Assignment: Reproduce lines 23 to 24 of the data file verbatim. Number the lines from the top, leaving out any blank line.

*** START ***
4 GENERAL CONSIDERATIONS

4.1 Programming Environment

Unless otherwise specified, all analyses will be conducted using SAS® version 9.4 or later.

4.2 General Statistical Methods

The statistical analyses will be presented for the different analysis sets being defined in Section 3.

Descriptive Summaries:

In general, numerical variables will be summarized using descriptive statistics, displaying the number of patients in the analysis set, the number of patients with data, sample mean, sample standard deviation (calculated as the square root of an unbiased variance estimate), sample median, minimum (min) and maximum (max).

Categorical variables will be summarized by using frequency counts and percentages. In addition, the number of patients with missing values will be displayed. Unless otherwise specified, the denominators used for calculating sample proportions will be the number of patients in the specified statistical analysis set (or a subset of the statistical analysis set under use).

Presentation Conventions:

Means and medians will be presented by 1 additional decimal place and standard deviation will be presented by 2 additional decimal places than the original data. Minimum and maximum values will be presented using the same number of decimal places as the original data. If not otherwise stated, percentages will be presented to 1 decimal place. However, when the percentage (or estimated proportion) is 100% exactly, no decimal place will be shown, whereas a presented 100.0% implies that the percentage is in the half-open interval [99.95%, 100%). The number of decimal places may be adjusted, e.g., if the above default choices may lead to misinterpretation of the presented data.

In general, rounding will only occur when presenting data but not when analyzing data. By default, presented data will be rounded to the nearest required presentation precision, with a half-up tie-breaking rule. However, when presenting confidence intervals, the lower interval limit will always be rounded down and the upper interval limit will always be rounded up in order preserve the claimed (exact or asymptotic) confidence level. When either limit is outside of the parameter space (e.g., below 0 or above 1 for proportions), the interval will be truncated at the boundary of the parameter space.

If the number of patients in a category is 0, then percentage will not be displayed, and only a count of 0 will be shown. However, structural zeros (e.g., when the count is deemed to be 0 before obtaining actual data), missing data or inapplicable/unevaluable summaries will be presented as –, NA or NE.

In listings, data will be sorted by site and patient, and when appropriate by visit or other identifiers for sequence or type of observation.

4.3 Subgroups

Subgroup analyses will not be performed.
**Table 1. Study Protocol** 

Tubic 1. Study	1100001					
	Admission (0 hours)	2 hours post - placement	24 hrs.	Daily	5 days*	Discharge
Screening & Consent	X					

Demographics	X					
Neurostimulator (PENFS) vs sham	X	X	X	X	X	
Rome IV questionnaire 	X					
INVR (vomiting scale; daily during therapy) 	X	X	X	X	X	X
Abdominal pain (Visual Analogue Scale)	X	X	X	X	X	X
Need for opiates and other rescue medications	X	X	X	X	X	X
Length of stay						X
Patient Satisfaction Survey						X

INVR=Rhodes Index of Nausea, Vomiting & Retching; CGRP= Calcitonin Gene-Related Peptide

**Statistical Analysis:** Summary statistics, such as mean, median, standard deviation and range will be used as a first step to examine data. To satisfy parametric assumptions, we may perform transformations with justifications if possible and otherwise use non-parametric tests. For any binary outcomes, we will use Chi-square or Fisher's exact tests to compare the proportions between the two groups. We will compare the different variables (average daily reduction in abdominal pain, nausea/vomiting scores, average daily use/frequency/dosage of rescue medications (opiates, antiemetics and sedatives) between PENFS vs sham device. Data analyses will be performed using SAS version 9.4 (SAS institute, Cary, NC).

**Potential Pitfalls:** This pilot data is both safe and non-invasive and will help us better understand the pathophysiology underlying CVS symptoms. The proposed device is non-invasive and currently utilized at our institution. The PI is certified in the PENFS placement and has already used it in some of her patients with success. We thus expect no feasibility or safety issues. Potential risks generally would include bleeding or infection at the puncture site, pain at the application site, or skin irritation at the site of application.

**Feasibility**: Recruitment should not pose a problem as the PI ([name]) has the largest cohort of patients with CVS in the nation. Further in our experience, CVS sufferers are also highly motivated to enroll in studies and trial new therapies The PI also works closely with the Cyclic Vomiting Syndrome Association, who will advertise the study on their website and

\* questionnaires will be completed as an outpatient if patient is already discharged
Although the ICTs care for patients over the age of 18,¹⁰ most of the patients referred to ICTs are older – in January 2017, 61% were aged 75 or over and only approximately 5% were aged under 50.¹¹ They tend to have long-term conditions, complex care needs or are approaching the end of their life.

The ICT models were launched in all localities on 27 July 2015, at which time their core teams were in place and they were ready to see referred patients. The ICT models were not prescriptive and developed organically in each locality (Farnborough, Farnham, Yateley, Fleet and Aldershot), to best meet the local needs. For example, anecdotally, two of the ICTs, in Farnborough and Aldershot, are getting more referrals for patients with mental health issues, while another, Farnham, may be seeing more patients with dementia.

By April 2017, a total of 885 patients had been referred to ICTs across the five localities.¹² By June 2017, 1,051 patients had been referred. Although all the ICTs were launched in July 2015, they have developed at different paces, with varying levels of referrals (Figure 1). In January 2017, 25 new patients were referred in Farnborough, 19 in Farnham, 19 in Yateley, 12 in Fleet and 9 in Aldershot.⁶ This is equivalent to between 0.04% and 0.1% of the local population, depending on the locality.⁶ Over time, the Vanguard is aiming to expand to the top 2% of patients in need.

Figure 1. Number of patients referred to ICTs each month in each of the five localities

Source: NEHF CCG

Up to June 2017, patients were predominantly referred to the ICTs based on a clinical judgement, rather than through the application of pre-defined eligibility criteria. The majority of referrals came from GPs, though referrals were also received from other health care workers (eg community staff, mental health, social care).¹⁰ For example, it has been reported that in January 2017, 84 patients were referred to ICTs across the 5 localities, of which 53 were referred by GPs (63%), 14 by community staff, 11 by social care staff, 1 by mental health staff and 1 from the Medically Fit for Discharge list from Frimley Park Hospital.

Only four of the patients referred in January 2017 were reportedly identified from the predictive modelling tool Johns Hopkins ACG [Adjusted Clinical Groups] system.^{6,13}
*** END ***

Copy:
INVR (vomiting scale; daily during therapy) 	X	X	X	X	X	X
Abdominal pain (Visual Analogue Scale)	X	X	X	X	X	X